1/72 Airfix A4 B/P Fuerza Aérea Argentina 1982

Gallery Article by Gerd Wilcken on Feb 20 2017



A4 B/P Fuerza Aérea Argentina 1982

During the 1982 Falklands war, Skyhawks of the Fuerza Aérea Argentina, along with the Israeli built Daggers, several times raid the British Task Force, preparing to retake the island. 

This Skyhawk belonged to 5 Grupo de Caza-bombardeo (5th Fighter-bomber Group) nicknamed "Los Halcones" (The Hawks). On June 8th, 1982 this plane, A-228, was piloted by Teniente (Lieutenant) Alferez Vazquez from Base Aérea Rio Gallegos. His order was to attack the British fleet approaching the Islas Malvinas. Showing extreme bravery in a low level attack, his plane became a victim of British defending fire over Fitzroy Cove. 

At all, 21 Skyhawks were shot down by the defenses of the British forces.

Click on images below to see larger images

“A-228” wore tactical yellow ID stripes over the dark brown (FS 30118) / dark green.(FS 354088) camouflage on the upper surfaces, The undersides are in light blue (FS 35231). 

“A-228” carried 2 bombs, and three external underwing-tanks for the 800 mile trip from the Argentine mainland to the Malvinas and back. Of course Air-to-Air refueling was planned, but to find the C-130 tankers and fulfill a safety refueling was difficult in rough South Atlantic winter conditions.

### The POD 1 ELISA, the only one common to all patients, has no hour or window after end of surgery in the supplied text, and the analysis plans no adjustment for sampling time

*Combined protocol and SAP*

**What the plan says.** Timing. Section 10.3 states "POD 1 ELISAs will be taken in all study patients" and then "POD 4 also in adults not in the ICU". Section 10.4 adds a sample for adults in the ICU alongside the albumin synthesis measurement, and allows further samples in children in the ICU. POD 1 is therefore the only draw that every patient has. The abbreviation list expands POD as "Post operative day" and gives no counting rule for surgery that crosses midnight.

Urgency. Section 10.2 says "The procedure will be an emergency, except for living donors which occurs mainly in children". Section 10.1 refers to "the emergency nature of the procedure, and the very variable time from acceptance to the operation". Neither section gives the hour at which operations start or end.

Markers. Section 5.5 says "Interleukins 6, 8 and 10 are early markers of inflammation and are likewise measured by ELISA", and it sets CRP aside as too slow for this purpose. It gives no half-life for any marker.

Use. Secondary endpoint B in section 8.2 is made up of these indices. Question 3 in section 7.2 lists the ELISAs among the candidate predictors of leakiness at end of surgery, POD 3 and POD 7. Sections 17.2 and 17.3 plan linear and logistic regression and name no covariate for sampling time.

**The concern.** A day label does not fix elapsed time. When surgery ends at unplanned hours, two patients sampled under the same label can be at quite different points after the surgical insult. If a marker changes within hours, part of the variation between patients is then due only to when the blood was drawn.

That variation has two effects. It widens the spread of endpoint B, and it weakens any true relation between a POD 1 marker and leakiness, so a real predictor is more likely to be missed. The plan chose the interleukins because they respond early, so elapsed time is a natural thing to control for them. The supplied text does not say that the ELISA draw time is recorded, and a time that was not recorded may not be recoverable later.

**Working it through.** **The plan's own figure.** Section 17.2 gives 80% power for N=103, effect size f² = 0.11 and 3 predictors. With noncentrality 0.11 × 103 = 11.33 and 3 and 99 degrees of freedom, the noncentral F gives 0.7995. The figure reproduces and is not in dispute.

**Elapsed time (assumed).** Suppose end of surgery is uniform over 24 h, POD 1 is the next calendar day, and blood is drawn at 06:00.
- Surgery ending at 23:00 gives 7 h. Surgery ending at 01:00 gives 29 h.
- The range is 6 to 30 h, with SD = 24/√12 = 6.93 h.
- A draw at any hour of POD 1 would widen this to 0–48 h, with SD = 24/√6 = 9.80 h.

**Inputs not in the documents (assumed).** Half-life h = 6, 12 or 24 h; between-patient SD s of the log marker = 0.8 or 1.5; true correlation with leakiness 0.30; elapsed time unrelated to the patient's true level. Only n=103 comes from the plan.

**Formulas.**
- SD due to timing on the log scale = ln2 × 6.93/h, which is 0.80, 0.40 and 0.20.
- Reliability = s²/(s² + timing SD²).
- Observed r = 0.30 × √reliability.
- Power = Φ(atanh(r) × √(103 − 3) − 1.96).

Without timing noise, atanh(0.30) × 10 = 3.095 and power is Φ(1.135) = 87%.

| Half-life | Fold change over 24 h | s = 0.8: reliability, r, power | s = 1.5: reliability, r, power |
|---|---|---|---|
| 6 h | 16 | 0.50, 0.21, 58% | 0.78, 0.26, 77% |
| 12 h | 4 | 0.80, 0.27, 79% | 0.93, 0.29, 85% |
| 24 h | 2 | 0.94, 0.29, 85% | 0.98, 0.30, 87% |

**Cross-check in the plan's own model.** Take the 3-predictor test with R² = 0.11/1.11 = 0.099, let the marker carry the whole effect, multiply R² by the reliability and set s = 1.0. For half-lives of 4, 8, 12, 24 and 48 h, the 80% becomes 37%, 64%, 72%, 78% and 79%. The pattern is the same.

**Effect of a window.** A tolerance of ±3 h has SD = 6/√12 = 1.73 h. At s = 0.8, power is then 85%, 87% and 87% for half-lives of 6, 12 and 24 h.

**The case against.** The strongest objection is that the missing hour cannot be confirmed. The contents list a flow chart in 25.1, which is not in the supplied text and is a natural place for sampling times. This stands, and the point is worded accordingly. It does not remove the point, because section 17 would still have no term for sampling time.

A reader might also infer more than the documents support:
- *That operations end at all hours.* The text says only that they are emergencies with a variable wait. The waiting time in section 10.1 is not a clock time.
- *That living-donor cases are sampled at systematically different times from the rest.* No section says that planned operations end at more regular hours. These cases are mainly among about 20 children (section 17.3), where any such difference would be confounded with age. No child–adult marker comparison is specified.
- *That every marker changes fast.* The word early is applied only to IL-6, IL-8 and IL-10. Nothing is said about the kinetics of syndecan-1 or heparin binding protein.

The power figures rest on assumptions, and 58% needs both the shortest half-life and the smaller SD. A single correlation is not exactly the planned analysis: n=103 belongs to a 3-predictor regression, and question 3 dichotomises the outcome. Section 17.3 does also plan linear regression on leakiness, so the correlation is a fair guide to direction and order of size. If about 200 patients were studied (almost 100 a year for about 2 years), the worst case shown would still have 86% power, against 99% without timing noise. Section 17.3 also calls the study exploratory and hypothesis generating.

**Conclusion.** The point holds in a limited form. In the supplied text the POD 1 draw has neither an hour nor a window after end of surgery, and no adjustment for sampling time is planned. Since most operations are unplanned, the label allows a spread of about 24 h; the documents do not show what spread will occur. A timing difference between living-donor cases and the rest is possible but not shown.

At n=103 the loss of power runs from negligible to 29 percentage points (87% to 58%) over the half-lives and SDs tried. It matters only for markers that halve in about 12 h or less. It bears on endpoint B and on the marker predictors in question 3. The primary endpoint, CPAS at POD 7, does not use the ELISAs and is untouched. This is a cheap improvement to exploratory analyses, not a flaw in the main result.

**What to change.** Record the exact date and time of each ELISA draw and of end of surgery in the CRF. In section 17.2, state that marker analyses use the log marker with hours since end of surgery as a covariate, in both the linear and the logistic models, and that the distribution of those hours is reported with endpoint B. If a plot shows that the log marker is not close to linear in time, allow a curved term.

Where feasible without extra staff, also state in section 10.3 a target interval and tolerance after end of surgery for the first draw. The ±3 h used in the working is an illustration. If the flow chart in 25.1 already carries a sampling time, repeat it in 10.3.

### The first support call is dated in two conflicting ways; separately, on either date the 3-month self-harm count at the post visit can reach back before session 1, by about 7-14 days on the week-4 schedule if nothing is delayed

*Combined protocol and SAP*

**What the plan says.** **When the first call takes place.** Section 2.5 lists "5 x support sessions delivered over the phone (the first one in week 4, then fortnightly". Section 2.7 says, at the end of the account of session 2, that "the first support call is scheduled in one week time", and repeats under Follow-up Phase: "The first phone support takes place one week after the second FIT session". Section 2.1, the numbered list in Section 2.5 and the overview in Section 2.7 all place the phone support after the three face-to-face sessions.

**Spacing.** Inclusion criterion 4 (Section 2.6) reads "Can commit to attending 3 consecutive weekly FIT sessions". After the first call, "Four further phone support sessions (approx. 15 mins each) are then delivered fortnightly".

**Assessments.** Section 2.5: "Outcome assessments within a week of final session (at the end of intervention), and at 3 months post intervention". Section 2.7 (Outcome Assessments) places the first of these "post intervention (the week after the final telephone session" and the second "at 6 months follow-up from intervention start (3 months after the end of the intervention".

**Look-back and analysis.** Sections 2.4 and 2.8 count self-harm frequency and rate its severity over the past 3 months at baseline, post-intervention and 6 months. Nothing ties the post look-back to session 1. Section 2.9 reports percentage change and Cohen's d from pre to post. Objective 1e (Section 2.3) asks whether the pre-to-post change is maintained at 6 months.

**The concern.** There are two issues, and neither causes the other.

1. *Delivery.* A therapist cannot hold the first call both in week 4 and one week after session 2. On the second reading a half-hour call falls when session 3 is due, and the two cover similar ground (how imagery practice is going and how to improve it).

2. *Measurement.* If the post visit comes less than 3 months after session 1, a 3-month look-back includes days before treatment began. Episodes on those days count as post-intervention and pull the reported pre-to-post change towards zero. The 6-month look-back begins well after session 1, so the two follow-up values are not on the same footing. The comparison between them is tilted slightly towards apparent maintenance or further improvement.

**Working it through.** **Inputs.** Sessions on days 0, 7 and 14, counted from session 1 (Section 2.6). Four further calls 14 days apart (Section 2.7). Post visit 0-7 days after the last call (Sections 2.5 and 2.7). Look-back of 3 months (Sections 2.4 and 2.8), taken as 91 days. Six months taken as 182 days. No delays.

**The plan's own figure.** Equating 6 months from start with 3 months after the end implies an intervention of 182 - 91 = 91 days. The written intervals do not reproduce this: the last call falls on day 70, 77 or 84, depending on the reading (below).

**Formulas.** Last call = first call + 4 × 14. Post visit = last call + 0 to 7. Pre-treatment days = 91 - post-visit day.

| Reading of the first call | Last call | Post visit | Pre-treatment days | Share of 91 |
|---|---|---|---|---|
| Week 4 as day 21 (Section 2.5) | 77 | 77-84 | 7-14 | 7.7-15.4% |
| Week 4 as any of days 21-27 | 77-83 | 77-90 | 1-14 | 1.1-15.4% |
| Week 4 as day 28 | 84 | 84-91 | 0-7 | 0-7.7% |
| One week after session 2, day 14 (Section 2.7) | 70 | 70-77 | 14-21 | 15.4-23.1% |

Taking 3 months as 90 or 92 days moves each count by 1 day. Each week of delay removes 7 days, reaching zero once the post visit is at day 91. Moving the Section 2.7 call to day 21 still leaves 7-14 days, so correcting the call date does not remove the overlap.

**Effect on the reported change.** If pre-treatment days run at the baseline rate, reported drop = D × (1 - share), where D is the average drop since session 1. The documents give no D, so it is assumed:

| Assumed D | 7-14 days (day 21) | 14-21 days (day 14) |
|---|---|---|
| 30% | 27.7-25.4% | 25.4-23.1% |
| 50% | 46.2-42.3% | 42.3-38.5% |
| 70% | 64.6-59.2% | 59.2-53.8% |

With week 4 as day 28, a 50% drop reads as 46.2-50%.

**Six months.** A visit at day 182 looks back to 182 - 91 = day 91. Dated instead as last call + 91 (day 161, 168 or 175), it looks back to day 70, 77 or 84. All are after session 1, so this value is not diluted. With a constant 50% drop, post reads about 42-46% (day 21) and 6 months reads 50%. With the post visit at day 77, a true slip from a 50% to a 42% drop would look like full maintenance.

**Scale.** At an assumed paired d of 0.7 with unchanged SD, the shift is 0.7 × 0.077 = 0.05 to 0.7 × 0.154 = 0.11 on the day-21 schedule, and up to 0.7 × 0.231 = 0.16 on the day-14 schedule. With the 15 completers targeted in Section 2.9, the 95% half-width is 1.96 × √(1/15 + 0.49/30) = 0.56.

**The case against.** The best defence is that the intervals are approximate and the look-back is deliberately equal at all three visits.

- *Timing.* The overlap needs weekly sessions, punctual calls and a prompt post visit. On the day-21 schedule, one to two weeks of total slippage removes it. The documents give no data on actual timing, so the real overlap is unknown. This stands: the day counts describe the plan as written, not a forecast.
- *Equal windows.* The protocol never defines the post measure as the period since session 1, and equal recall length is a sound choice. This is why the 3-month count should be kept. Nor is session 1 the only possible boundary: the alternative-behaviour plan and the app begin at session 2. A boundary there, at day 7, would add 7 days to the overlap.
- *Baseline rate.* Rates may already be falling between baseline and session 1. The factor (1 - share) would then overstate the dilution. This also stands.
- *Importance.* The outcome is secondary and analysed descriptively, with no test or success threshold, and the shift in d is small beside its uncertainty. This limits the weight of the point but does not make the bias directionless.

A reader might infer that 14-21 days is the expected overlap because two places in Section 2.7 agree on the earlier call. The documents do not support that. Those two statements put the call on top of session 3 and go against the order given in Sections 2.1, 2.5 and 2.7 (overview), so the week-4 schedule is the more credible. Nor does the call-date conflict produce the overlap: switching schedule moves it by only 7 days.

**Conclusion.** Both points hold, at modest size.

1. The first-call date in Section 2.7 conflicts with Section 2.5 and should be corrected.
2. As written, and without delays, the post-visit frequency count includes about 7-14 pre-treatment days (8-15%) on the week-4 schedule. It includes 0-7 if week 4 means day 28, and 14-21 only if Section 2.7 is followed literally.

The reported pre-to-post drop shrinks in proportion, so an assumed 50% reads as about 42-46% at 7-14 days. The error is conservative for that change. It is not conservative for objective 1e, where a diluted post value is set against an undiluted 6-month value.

Building the Airfix A-4 B/P was easy. I added a Pavla resin cockpit, a Flightpath ladder and the perfect Aztec Decals. Paints are from Life Colour and Revell Aqua Paint. Weathering with diluted oils colour and ink. The Argentine planes need heavy weathering because of the rough weather conditions.

Some details have to be added, as the avionics hump on the spine and the antennas on both sides of the rudder.

As usual with most of my models, I place them on a little diorama. This one shows the situation on Rio Gallegos Airbase on 8th of June 1982, minutes before departure of A-228. Teniente Vazquesz discusses last tactics with another pilot prior to enter his plane for his last flight. 

Gerd Wilcken

Click on images below to see larger images


Photos and text © by Gerd Wilcken